“What is most noteworthy about the President’s statement is the implicit recognition that if the U.S. is going to make dramatic progress in reclaiming its historic leadership position in post-secondary attainment, it is going to have to focus much more attention and resources on programs and pathways that do not require a bachelor’s degree but do prepare young people for the kind of middle-skill jobs outlined above.”

“Indeed, if current trends persist, the percentage of young adults with a post-secondary degree may actually drop, reversing a long history in which children have generally been better educated than their parents.”

“Given these dismal attainment numbers, a narrowly defined “college for all” goal-one that does not include a much stronger focus on career-oriented programs that lead to occupational credentials-seems doomed to fail.”

“…the paradox is that even through young people understand they need post-secondary education to make it in 21st century America, huge percentages continue to drop out of high school and college.”

“We fail these young people not because we are indifferent, but because we have focused too exclusively on a few narrow pathways to success.  It is time to widen our lens and to build a more finely articulated pathways system-one that is richly diversified to align with the needs and interest of today’s young people and better designed to meet the needs of the 21st century economy.”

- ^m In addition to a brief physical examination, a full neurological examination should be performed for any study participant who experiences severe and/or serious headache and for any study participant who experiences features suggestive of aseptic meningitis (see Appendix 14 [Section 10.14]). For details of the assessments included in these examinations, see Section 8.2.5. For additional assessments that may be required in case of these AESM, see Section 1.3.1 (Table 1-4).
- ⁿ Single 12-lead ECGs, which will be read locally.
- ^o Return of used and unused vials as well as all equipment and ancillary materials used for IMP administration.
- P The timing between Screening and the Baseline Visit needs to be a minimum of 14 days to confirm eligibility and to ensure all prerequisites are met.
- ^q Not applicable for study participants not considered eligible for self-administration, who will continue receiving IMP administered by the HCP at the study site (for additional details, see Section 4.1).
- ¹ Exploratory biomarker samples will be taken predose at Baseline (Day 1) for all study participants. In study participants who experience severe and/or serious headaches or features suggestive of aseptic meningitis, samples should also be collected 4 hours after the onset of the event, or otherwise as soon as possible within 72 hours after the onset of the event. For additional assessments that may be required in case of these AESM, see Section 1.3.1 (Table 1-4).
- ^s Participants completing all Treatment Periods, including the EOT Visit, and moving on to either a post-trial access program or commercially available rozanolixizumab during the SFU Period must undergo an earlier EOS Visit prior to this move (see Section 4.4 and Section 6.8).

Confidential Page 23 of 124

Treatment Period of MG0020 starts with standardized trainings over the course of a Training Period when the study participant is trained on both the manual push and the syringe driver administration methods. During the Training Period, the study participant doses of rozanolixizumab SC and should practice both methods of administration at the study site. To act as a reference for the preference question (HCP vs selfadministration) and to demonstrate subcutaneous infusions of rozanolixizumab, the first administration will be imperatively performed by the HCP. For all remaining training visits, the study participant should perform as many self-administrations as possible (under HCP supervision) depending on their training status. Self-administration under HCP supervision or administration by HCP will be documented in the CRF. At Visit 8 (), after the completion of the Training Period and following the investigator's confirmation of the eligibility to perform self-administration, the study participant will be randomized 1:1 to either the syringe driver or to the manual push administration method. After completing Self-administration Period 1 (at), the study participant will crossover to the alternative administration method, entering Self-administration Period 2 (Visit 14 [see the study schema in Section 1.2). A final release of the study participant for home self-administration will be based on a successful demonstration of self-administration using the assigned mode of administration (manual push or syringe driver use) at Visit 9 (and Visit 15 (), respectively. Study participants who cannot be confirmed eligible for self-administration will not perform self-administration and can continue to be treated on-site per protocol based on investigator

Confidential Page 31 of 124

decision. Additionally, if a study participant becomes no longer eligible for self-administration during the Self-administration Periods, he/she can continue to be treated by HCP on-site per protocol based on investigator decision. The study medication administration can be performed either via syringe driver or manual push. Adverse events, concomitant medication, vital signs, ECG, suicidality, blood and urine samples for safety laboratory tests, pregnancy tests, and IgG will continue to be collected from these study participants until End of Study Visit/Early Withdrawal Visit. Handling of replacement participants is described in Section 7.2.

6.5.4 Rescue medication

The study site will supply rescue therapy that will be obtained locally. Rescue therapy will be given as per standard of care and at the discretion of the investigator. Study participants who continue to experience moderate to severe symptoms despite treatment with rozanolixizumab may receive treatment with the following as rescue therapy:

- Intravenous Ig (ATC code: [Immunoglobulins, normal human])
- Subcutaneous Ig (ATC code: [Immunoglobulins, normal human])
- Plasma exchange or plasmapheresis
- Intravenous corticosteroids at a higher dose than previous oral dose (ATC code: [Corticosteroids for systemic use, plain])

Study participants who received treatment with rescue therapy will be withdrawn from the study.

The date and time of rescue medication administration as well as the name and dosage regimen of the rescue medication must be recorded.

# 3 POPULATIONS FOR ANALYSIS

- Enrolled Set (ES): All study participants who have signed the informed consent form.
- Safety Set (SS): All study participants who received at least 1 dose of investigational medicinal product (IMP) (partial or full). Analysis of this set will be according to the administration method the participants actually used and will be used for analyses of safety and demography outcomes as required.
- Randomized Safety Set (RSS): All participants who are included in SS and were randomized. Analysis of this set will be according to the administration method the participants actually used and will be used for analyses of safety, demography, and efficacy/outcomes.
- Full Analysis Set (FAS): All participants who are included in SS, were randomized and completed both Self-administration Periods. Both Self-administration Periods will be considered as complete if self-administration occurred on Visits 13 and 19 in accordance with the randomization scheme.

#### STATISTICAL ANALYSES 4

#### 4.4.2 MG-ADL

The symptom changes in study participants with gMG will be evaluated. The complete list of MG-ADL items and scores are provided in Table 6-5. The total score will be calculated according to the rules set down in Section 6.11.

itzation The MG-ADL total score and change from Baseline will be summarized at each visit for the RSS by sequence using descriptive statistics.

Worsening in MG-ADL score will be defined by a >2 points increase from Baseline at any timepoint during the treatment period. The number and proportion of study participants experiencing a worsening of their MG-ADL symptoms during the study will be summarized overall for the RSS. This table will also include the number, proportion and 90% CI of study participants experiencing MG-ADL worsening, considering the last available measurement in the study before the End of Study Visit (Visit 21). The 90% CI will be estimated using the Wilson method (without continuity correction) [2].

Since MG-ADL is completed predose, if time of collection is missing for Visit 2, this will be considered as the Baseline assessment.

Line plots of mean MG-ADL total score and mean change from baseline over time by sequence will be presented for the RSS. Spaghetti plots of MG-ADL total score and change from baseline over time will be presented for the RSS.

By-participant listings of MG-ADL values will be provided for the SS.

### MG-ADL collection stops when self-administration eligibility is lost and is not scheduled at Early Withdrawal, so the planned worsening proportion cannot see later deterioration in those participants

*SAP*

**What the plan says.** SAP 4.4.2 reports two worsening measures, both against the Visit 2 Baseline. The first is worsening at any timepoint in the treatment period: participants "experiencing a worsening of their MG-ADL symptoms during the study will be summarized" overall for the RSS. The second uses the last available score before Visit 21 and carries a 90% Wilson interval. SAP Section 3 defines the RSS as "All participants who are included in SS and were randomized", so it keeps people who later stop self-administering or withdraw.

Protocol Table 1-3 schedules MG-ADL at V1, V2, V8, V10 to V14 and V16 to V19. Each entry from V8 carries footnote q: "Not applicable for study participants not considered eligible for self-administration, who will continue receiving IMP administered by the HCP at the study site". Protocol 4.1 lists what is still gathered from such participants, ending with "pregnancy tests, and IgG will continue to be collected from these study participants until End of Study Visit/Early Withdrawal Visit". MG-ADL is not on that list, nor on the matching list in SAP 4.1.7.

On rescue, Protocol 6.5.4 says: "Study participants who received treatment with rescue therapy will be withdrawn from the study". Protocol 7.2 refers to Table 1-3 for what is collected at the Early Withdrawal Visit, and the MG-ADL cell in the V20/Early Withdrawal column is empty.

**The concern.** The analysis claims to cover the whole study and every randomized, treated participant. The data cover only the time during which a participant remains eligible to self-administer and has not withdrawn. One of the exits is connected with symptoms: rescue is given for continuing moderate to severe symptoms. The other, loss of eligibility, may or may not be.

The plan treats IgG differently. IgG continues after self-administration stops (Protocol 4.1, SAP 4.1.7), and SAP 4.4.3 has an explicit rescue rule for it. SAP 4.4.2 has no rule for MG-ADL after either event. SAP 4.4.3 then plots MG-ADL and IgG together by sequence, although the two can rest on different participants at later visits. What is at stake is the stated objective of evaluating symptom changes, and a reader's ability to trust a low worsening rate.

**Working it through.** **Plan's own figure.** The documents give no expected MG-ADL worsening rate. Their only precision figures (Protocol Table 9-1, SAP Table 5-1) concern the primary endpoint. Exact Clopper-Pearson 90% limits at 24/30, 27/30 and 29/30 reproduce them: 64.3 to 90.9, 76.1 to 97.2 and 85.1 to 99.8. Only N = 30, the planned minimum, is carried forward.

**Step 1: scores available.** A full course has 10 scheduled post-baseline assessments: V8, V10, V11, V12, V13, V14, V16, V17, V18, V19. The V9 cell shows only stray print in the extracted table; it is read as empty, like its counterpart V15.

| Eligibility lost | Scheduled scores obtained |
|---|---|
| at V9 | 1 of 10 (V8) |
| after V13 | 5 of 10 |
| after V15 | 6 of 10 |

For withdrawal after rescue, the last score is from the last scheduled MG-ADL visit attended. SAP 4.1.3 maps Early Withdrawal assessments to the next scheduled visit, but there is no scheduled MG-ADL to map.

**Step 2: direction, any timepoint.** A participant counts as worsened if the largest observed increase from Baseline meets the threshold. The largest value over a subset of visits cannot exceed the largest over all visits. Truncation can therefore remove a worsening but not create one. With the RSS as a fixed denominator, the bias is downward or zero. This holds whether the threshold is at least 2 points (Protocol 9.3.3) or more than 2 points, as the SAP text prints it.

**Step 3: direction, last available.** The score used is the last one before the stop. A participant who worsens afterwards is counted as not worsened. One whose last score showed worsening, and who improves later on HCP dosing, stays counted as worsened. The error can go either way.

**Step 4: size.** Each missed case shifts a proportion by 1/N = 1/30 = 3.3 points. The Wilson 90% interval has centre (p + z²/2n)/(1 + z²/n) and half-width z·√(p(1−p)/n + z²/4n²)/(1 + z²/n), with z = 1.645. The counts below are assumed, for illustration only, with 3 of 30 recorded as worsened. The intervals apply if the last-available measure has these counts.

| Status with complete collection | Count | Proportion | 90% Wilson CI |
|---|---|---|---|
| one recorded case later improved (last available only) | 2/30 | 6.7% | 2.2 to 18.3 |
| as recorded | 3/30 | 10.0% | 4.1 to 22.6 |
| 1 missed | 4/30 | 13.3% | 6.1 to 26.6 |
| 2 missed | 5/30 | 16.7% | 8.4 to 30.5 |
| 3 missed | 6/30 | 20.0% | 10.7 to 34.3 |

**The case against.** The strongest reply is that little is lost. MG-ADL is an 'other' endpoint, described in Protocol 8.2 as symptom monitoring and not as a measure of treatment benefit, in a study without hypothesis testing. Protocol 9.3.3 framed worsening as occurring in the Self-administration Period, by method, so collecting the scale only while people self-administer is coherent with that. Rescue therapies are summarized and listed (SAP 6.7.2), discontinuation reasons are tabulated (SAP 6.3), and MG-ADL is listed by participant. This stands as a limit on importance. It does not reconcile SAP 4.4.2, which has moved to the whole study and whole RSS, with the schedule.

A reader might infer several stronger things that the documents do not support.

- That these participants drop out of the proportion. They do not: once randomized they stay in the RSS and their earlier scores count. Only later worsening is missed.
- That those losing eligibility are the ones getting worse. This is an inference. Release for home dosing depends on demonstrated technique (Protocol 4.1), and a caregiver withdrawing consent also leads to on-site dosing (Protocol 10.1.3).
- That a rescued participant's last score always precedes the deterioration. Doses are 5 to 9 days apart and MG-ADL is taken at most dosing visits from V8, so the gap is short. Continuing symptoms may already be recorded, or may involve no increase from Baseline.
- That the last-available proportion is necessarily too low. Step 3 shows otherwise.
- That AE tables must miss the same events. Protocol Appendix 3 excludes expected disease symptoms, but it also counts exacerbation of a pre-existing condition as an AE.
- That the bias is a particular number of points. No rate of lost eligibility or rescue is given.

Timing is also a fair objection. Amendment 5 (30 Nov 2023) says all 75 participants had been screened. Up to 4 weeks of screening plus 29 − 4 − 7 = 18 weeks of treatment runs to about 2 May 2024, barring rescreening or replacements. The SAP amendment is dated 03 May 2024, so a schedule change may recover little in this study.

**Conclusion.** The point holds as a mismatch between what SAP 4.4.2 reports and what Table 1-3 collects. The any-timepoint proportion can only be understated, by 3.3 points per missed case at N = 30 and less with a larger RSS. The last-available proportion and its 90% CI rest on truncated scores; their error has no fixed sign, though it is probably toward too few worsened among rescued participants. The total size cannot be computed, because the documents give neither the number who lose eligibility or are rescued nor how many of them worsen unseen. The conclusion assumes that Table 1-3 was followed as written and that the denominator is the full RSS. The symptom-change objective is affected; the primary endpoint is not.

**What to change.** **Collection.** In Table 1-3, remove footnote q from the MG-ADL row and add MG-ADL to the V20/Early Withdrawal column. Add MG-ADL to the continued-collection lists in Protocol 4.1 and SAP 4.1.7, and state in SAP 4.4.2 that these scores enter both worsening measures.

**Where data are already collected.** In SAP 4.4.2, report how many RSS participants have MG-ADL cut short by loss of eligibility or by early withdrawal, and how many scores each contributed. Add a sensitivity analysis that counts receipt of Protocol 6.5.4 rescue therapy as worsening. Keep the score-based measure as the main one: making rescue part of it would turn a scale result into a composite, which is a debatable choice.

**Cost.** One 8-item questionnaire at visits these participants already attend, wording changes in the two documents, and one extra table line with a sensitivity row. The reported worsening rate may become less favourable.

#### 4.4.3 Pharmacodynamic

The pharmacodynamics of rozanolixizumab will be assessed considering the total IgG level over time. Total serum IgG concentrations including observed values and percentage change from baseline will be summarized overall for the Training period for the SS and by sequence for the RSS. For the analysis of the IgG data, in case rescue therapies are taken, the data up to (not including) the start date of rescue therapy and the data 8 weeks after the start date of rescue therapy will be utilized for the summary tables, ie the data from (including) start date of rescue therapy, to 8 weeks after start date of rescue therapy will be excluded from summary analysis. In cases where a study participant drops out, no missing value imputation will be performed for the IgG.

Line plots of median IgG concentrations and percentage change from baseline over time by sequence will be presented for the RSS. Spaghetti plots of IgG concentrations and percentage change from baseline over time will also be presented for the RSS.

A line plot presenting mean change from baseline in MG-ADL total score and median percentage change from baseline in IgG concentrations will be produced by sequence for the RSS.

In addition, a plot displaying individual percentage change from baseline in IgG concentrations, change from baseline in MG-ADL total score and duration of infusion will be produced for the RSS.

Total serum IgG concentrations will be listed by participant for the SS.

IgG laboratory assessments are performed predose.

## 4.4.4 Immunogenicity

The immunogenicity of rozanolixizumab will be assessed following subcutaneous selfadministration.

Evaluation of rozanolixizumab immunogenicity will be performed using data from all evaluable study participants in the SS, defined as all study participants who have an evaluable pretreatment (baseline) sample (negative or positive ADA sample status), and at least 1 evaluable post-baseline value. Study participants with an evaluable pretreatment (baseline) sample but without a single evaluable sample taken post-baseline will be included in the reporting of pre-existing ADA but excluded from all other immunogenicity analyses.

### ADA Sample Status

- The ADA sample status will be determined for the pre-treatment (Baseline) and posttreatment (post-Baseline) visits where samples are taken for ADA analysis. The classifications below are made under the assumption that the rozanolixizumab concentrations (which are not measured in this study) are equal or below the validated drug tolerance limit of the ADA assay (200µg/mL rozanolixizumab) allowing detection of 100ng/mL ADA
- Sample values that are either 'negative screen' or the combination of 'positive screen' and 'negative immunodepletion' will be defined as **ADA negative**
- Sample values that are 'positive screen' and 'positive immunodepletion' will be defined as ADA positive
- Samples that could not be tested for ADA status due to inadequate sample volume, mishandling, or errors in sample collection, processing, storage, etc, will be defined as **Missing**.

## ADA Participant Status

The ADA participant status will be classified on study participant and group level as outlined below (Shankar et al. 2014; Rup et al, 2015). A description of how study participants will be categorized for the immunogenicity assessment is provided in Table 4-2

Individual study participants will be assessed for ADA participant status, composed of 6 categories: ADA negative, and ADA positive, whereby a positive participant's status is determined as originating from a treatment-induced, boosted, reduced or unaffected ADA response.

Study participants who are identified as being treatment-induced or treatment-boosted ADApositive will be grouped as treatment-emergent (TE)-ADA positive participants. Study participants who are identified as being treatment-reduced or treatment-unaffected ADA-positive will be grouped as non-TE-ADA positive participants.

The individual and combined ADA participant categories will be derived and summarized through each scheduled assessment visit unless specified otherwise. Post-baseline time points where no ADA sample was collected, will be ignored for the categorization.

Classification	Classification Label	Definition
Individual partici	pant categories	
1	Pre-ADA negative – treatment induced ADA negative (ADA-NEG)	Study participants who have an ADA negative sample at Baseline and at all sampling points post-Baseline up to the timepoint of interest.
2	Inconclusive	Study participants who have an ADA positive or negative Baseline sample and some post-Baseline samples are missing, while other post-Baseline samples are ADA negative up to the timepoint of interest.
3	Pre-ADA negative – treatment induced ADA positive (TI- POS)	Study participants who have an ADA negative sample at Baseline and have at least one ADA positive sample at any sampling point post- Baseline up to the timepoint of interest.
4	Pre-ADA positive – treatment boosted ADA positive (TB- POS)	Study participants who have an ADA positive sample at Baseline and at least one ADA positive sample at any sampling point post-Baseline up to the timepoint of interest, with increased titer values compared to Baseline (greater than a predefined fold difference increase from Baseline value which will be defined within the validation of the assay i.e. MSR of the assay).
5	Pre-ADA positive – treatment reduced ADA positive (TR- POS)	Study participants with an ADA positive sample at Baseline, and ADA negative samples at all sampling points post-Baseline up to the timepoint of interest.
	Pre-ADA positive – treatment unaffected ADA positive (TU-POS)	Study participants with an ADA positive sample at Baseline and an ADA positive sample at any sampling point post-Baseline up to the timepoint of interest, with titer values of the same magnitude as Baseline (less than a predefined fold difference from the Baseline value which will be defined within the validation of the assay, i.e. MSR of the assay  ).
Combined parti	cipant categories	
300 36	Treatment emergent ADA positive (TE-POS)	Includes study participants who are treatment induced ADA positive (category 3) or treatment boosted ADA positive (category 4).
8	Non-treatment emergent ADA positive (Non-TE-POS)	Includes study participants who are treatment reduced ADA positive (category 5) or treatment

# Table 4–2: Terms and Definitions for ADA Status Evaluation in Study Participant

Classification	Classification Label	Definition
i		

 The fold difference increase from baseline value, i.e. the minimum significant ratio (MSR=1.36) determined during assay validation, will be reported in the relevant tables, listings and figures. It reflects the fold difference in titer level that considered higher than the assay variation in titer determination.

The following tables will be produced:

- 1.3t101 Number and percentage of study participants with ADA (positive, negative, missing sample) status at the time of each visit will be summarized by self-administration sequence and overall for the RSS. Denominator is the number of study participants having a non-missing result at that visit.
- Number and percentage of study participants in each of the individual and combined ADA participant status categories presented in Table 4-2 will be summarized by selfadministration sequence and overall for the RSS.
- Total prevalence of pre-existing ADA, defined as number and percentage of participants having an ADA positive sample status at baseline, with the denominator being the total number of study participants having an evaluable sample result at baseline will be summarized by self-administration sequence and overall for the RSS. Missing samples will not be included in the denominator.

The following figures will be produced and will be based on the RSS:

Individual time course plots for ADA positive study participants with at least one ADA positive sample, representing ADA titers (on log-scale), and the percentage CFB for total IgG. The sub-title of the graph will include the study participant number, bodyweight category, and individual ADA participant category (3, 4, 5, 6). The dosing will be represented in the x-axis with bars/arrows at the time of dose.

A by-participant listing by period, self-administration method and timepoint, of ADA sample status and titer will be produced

“While these initiatives are encouraging, we clearly need a more comprehensive effort to develop a robust pathways system.  If high school career-focused pathways were firmly linked to community college and four-year college majors, for example, we believe more students would be likely to stay the course.  Indeed, we are convinced that this is an exceptionally promising strategy for increasing post-secondary attainment.”

“Our current system places far too much emphasis on a single pathway to success: attending and graduating from a four-year college after completing an academic program of study in high school.  Yet as we’ve seen, only 30 percent of young adults successfully complete this preferred pathway, despite decades of efforts to raise the numbers. “

“It is long past time that we broaden the range of high-quality pathways that we offer to our young people, beginning in high school.”

“Every high school graduate should find viable ways of pursuing both a career and a meaningful post-secondary degree or credential.  For too many of our youth, we have treated preparing for college versus preparing for career as mutually exclusive options.”

“Students who are bored and at risk of dropping out need to be engaged more effectively.  They need to know that there are navigable pathways leading to rewarding careers in the mainstream economy.  Our hope is that states will recognize the importance of providing such options and not make the mistake of mandating a narrow common college prep curriculum for all.”